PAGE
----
Trudi Canavan’s Black Magician trilogy
The books deal with a teenage girl called Sonea… Sonea is a dwell… From the slum area of a city called Imardin… She lives there with her aunt and uncle, after the death of her mother…
While meeting up with some old friends, Sonea becomes embroiled in The Purge… A practice to remove the city streets of vagrants, urchins and miscreants… During this Purge, Sonea is confronted by the “shielded” magicians to the front of her and the poor people behind her…
She becomes so angry that she throws a stone at the shield, only to find that all that anger causes her magical abilities to push the stone through the shield to hit one of the Magicians…
So begins the story of flight from the Magicians…
I’m not one to pick up a book and read it for the sake of reading, I am one who is hard to please when it comes to time I waste in personal pleasures. Okay, slap me in a room with a bunch a friends and put on a movie I would never watch otherwise, like Twilight (don’t shoot me down just yet Meyer fans), and I will enjoy it for the sheer fact that it was amazing to sit with a bunch of people who did actually see a plausible non-adolescent plot behind it. Who knows, I might enjoy the bad acting at some parts – yes I’m looking at you Mr. Pattinson and no I don’t judge you, I thought your movie Remember Me was fan-freaking-tastic, so lets call it a truce and blame it on bad directing.
But with books it is always different. It’s personal. No one hears the thoughts you hear, or reads that line how you read. And from a writers point of view you have to take into consideration the sheer fact that not everyone sees the line that clearly. So how do you get the point across, how do make the dialogue in the text come out and how do you breathe different styles of life into different personalities?
This is what I found amazing in Trudi Canavan’s trilogy. One chapter into the Magician’s Guild and I was hooked by the personalities. Sonea is a young girl with a fortitude of a grown up, one who is one that can clearly define what is right and wrong, yet not having all the facts freely available. The way Canavan brings her perspective so early in the game allows for you to believe some of naivety of the dwells, then as the chapters roll, uncover the reasons behind a system that has been left only half matured.
The character development is sheerly amazing as you see each character build, yet some harden their close-minded views. Trudi has a way of not only bringing across personalities, but also flaws that are so convincing you almost believe the character’s views on it until the character’s reasoning is put into question or mixes with other events. This is one of the beauties of well written stories for me, is that even though you might be drawn to a character early on, they might lose that magic as you read on or become something more, someone you can appreciate for the hardships they have to master or the strength they show by not acting out, even when they have every reasons to and have the physical strength to.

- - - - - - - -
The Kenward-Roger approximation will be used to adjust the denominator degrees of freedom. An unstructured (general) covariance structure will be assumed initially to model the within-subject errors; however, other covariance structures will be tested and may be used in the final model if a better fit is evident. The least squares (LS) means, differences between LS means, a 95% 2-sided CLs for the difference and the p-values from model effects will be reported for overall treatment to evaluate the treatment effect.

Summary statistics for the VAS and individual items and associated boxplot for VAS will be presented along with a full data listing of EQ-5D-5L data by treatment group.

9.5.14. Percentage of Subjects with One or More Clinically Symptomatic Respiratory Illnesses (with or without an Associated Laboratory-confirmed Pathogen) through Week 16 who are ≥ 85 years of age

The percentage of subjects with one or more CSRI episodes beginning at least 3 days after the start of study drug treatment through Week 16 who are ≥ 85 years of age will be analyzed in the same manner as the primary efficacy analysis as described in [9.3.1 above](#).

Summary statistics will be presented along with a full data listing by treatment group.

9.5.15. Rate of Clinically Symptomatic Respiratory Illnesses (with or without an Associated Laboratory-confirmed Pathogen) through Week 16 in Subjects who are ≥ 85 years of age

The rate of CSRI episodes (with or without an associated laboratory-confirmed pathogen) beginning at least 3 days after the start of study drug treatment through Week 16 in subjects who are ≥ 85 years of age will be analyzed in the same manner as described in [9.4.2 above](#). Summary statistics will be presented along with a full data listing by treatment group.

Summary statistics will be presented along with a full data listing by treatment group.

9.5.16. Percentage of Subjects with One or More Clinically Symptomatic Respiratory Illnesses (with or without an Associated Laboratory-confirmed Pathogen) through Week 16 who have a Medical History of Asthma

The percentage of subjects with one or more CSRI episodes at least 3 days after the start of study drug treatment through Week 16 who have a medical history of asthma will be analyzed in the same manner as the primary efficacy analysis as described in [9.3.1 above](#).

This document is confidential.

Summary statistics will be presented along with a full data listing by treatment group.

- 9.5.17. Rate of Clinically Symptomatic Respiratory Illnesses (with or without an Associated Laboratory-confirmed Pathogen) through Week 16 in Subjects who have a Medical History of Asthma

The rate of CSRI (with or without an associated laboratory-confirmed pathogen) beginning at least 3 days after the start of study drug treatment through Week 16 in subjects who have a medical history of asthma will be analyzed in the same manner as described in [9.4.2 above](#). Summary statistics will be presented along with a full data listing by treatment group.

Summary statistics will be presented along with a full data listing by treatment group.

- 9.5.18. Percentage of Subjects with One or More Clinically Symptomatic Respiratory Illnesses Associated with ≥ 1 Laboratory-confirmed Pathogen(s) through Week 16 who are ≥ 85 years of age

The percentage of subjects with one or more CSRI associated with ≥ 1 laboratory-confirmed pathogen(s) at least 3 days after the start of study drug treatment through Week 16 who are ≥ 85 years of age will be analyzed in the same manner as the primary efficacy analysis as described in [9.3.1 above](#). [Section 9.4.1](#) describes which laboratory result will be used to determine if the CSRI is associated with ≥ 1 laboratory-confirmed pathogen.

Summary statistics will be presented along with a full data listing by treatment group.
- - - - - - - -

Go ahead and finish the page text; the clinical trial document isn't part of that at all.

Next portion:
Trudi Canavan captured it all for me.
Canavan did something I appreciated. She wrote different perspectives, she jumped between characters and described their vantage point from a narrated point of view. This point of view can give writers the freedom to correct lines of thought and to add points in a setting, that a character that the current context is fixed on cannot at that time realize. But this freedom can be a curse and Canavan avoided it entirely, and with great attention to detail. Example, there are mysteries in this magical world Canavan created that are seemingly non-related, and the characters seem not too pay too much attention to it at all. It is only as events occur that these mysteries tie themselves to the plot and fully reveal themselves.
Which brings me to the next great part of her writing style. Her ability to create a world. Many fantasy writers put you in a world and name all these fancy places and creatures, hoping to create a world that you’d want to travel. Perhaps they’re too heavily influenced by Tolkien-esk writing, or wish to recreate what the magical masters, like the aforementioned Tolkien, created. Canavan was amazing, she stuck to the “need-to-know” motto and built on the world that the characters were exposed to. This was incredible, because it allowed her not to get too carried away by the histories of a place, but leave a certain mystery about it. A mystery that keeps those pages turning. A mystery that lingers far after completing this trilogy.
I would recommend this book to everyone I know that enjoys fantasy, politics, emotional development, and a ever changing plot line that is never clearly visible until the grand finale. Many say the ending was weak, but I beg to differ. I say it allowed you to experience a different emotion you didn’t the entire trilogy altogether. But what that means I’ll let you decide yourself.